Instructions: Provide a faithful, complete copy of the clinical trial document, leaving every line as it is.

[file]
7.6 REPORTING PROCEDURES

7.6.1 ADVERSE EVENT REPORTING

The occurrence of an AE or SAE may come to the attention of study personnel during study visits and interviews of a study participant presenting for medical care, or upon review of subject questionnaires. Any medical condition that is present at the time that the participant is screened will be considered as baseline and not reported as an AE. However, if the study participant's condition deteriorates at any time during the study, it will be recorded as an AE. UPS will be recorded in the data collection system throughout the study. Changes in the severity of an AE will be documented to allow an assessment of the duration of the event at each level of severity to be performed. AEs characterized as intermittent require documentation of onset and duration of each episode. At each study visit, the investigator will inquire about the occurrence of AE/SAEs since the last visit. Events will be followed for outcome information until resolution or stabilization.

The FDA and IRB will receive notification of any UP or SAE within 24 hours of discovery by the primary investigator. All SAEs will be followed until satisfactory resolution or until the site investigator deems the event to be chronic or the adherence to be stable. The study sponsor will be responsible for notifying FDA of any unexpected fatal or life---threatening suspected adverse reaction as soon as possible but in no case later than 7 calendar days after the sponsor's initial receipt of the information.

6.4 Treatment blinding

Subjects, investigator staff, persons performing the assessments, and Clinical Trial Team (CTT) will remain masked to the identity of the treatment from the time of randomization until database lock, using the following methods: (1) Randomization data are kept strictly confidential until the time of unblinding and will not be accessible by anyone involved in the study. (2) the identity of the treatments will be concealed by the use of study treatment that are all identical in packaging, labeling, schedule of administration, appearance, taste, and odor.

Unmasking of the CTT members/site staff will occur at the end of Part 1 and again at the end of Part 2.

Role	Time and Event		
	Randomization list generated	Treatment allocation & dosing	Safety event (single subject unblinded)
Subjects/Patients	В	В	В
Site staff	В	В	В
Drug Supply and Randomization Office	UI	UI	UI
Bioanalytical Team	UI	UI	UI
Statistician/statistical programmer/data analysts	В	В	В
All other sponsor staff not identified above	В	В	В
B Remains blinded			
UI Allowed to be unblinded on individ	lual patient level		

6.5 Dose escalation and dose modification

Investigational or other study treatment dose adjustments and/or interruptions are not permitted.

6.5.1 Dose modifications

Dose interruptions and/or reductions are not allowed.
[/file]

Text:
7.6 REPORTING PROCEDURES

7.6.1 ADVERSE EVENT REPORTING

The occurrence of an AE or SAE may come to the attention of study personnel during study visits and interviews of a study participant presenting for medical care, or upon review of subject questionnaires. Any medical condition that is present at the time that the participant is screened will be considered as baseline and not reported as an AE. However, if the study participant's condition deteriorates at any time during the study, it will be recorded as an AE. UPS will be recorded in the data collection system throughout the study. Changes in the severity of an AE will be documented to allow an assessment of the duration of the event at each level of severity to be performed. AEs characterized as intermittent require documentation of onset and duration of each episode. At each study visit, the investigator will inquire about the occurrence of AE/SAEs since the last visit. Events will be followed for outcome information until resolution or stabilization.

The FDA and IRB will receive notification of any UP or SAE within 24 hours of discovery by the primary investigator. All SAEs will be followed until satisfactory resolution or until the site investigator deems the event to be chronic or the adherence to be stable. The study sponsor will be responsible for notifying FDA of any unexpected fatal or life---threatening suspected adverse reaction as soon as possible but in no case later than 7 calendar days after the sponsor's initial receipt of the information.

6.4 Treatment blinding

Subjects, investigator staff, persons performing the assessments, and Clinical Trial Team (CTT) will remain masked to the identity of the treatment from the time of randomization until database lock, using the following methods: (1) Randomization data are kept strictly confidential until the time of unblinding and will not be accessible by anyone involved in the study. (2) the identity of the treatments will be concealed by the use of study treatment that are all identical in packaging, labeling, schedule of administration, appearance, taste, and odor.

Unmasking of the CTT members/site staff will occur at the end of Part 1 and again at the end of Part 2.

Role	Time and Event		
	Randomization list generated	Treatment allocation & dosing	Safety event (single subject unblinded)
Subjects/Patients	В	В	В
Site staff	В	В	В
Drug Supply and Randomization Office	UI	UI	UI
Bioanalytical Team	UI	UI	UI
Statistician/statistical programmer/data analysts	В	В	В
All other sponsor staff not identified above	В	В	В
B Remains blinded			
UI Allowed to be unblinded on individ	lual patient level		

6.5 Dose escalation and dose modification

Investigational or other study treatment dose adjustments and/or interruptions are not permitted.

6.5.1 Dose modifications

Dose interruptions and/or reductions are not allowed.